- The Washington Times - Thursday, December 5, 2002

The hard way
"Let me start by saying that I absolutely do not feel 45 years old.
"I've made my share of mistakes bell-bottoms, platform shoes, Three Dog Night but looking back, I loved making most of them. So here I stand. Still breathing. Still ready to rock 'n' roll. I made it longer than John Lennon did. That puts a dollop of perspective on 45 years.
"I've decided to take aging like a man: no Botox, no facelifts, no hair implants. I'm not checking into some overpriced health spa for aromatherapy and a hot-mud skin peel. I'm sitting in the bleachers with my shirt off, no sunscreen on and a frosty cold one in each hand. I'm not sharing any information with the younger generation. Our lessons learned belong to us. Let them learn the hard way, just like I did."
Denis Leary, writing on "Forty-five Forever," in the December issue of GQ

Their America
"A U.S. State Department official called me last February to ask whether the center on the study of religion I direct at Boston College would be the host of an institute in which 15 scholars of Islam from the Muslim world would be brought to the United States to learn how we practice religious diversity and define the separation of church and state. I readily agreed, although I did have some fears.
"Our institute began in Boston with an Islamic halal dinner, which was sponsored by Jesuits at the college. We had reasoned that the dinner would help present an image of American religion at its most serious, introducing our visitors to selfless, idealistic and dedicated men who take their Roman Catholic faith seriously. We were probably right, but when a number of the visiting scholars asked me the next day to explain the differences between Protestants and Catholics, I realized I may have assumed too much. Before long, I was writing names like 'Martin Luther' (not the civil-rights advocate, I reminded them) and 'John Calvin' on the board.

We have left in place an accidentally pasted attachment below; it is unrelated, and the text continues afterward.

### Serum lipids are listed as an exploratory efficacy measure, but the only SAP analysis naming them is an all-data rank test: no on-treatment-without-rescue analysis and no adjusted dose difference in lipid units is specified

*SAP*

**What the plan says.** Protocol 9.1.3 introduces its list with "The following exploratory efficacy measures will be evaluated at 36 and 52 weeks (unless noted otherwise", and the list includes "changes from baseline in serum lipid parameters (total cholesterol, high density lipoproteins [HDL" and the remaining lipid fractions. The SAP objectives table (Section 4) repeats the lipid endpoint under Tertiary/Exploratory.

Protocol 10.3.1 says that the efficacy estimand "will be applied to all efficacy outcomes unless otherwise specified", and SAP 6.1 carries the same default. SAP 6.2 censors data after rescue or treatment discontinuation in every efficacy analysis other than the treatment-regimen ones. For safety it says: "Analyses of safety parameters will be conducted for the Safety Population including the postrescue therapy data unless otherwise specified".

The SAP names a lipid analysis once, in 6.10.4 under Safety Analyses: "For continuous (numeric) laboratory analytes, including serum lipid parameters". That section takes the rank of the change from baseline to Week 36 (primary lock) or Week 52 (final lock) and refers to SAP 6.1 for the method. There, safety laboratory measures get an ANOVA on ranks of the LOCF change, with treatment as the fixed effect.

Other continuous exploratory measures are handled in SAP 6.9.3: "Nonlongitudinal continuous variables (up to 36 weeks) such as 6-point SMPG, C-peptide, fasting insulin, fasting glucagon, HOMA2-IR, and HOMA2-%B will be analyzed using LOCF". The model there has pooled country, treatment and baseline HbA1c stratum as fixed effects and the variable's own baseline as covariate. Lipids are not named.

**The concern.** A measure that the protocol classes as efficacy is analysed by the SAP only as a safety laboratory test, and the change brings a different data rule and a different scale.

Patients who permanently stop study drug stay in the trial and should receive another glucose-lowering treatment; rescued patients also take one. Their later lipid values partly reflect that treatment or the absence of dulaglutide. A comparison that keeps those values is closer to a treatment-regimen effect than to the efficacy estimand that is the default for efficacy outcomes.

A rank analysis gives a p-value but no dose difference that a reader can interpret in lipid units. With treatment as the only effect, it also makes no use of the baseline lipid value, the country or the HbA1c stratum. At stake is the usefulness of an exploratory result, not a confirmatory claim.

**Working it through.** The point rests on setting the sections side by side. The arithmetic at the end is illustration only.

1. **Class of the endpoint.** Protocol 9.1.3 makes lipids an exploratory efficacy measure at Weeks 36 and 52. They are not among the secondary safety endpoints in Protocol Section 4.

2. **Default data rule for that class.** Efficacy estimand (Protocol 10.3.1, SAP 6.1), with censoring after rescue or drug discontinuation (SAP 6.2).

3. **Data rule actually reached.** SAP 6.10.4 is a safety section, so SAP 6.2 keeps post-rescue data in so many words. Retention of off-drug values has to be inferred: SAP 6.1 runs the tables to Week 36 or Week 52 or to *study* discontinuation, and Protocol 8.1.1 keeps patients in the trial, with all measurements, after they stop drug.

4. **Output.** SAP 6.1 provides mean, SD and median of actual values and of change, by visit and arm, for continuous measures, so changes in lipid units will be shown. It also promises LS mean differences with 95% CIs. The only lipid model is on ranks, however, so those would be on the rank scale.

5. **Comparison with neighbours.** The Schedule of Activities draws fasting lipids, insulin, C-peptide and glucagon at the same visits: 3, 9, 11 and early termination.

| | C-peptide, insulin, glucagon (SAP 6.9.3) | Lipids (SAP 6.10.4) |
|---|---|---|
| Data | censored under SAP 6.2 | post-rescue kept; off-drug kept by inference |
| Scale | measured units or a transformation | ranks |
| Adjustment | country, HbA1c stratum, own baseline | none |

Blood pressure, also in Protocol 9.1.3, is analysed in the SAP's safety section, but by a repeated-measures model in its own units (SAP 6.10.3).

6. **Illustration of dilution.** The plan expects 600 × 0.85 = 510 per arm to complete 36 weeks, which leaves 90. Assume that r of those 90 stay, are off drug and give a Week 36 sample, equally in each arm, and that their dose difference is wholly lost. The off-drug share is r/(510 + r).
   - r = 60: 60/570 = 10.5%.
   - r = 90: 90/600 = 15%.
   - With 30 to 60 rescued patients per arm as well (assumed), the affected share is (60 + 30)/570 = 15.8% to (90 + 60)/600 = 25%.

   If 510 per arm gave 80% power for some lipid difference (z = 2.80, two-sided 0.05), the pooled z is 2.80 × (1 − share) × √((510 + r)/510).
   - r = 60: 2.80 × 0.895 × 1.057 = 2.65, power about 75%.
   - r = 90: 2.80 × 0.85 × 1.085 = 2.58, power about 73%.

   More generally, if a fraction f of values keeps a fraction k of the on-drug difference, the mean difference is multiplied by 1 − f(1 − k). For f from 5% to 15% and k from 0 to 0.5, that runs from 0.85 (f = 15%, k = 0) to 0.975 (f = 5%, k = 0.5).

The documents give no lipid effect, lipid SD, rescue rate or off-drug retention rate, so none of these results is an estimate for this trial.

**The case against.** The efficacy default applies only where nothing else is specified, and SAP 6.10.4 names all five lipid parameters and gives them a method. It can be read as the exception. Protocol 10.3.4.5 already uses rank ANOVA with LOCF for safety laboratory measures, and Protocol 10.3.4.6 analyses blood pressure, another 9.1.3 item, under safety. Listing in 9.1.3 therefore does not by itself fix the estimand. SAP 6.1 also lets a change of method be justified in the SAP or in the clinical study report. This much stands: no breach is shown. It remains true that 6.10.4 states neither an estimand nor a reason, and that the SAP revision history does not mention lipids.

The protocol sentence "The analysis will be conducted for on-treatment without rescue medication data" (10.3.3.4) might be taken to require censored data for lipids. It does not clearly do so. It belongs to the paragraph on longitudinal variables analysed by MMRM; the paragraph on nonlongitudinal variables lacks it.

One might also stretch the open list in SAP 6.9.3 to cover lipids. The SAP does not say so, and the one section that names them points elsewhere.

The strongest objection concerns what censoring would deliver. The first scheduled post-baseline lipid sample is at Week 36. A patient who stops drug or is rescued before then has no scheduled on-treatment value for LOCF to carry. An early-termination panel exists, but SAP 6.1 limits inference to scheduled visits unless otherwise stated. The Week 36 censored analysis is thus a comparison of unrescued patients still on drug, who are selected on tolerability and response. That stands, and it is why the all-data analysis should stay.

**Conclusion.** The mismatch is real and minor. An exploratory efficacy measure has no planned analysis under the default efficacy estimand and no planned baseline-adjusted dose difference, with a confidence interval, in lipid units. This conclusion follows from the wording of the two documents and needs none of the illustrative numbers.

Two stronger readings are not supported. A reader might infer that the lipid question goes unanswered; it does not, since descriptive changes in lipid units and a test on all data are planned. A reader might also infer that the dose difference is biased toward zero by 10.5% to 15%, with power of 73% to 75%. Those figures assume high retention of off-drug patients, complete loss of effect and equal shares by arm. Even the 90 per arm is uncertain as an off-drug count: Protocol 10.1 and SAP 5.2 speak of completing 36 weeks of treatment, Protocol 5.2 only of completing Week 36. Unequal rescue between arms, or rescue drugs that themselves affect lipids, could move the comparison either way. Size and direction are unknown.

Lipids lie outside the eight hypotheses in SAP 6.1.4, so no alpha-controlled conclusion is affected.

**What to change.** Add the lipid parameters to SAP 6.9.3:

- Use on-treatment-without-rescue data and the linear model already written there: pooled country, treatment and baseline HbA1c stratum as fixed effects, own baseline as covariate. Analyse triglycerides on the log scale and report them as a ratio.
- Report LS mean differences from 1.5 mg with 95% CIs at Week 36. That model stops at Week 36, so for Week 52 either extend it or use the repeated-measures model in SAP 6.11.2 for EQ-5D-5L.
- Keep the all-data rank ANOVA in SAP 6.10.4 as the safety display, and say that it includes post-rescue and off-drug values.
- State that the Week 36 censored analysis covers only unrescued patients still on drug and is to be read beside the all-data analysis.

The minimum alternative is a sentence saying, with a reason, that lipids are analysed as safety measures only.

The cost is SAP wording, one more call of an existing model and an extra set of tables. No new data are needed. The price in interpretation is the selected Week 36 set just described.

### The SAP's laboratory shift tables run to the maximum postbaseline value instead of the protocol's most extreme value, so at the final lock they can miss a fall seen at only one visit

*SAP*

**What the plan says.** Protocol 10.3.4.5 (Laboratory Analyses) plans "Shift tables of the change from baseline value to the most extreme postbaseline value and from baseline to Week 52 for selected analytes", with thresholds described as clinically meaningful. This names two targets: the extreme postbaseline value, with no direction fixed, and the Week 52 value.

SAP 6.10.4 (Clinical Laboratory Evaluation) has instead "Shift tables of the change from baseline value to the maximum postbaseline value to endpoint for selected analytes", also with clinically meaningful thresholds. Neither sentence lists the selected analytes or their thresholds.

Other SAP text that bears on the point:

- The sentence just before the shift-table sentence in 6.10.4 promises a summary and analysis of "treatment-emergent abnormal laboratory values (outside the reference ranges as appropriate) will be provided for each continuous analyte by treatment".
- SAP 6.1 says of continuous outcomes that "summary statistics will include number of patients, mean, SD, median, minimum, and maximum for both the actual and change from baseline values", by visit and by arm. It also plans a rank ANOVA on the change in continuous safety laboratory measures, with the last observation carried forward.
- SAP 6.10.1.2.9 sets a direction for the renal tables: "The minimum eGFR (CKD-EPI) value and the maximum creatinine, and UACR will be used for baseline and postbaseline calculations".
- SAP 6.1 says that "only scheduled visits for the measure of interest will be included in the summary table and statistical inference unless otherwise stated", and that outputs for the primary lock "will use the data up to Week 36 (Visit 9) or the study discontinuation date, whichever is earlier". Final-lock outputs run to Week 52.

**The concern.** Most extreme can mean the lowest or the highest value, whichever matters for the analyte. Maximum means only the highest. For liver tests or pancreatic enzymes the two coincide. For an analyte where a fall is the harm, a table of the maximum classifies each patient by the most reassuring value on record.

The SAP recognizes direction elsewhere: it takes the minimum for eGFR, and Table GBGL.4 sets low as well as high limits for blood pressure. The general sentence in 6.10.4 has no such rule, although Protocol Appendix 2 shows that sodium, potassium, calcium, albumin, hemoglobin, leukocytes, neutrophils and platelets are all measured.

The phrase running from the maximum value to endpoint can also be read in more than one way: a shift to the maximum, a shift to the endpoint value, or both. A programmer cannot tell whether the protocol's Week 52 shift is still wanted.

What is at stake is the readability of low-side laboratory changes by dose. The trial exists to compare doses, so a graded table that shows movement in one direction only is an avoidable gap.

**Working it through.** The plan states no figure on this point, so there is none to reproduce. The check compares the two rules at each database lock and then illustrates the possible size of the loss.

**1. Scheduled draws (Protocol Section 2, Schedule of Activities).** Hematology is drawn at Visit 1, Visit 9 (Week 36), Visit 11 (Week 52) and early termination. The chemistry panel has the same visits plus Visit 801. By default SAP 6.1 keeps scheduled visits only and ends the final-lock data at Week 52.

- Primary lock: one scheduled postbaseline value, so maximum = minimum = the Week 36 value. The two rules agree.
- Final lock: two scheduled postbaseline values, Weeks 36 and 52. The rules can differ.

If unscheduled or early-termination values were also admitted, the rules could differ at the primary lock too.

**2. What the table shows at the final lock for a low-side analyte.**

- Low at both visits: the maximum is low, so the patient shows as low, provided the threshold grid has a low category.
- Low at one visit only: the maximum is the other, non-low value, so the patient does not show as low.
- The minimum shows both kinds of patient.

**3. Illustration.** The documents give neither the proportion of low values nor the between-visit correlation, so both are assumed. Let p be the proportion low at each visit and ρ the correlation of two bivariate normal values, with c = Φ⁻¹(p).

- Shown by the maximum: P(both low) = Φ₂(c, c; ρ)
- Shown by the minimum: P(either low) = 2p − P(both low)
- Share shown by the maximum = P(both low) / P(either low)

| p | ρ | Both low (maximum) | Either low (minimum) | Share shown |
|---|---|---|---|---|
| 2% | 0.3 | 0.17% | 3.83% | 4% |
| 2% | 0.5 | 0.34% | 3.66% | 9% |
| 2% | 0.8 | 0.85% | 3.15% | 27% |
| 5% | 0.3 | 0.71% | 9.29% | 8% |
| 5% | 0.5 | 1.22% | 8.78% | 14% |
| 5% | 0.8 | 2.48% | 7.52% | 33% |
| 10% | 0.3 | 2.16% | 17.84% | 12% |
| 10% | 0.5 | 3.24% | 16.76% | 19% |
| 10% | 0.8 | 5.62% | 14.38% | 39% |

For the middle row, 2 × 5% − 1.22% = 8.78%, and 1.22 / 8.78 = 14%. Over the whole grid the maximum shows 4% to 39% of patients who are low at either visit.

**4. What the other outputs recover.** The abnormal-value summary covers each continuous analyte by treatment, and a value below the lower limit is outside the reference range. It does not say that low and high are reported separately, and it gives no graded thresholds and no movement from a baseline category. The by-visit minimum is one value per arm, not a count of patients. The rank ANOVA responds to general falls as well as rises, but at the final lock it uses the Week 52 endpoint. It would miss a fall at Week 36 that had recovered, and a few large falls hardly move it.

"All but one of our visitors had never been to America before and they were both curious and a bit frightened about what they might discover. 'OK,' one of them bravely put it after two weeks, 'I'm ready to see some homosexuals now.' Fairly sure that America is a violence-prone, decadent society that treats all people of color with disrespect, they were also certain that most people who live here are atheists, and that Jews run American foreign policy. We were able to persuade them fairly quickly that one of their images was incorrect; this is not a country filled with atheists."
Alan Wolfe, writing on "From the Muslim World, 13 Scholars in Search of Common Ground," in the Nov. 22 issue of the Chronicle of Higher Education

Surfin' soldiers
"Forget about the Department Of Homeland Security: Putting more kids on snowboards and in parachutes is the real way to keep everyone safe from harm, if the new [movie] 'Extreme Ops' is to be believed. And why shouldn't it?
"What good do military training and the bottomless pockets of evil financiers have against intrepid extreme-sports enthusiasts stoked on adrenaline and eager for the next rush? It takes 90 minutes or so for a Serbian warlord to learn this lesson when he interrupts commercial director Rufus Sewell and his troop of extreme athletes as they attempt to get a crucial shot for a video camera ad high in the mountains of Austria
"'Extreme Ops' seems to have only the slightest grasp of its own absurdity (or its own horribleness), which makes it almost charming. Characters skateboard on top of or snowboard from the back of trains, perform synchronized ski and snowboard jumps, and kayak over waterfalls."
Keith Phipps, writing on "Extreme Ops," in yesterday's edition of the Onion AV Club at www.theavclub.com

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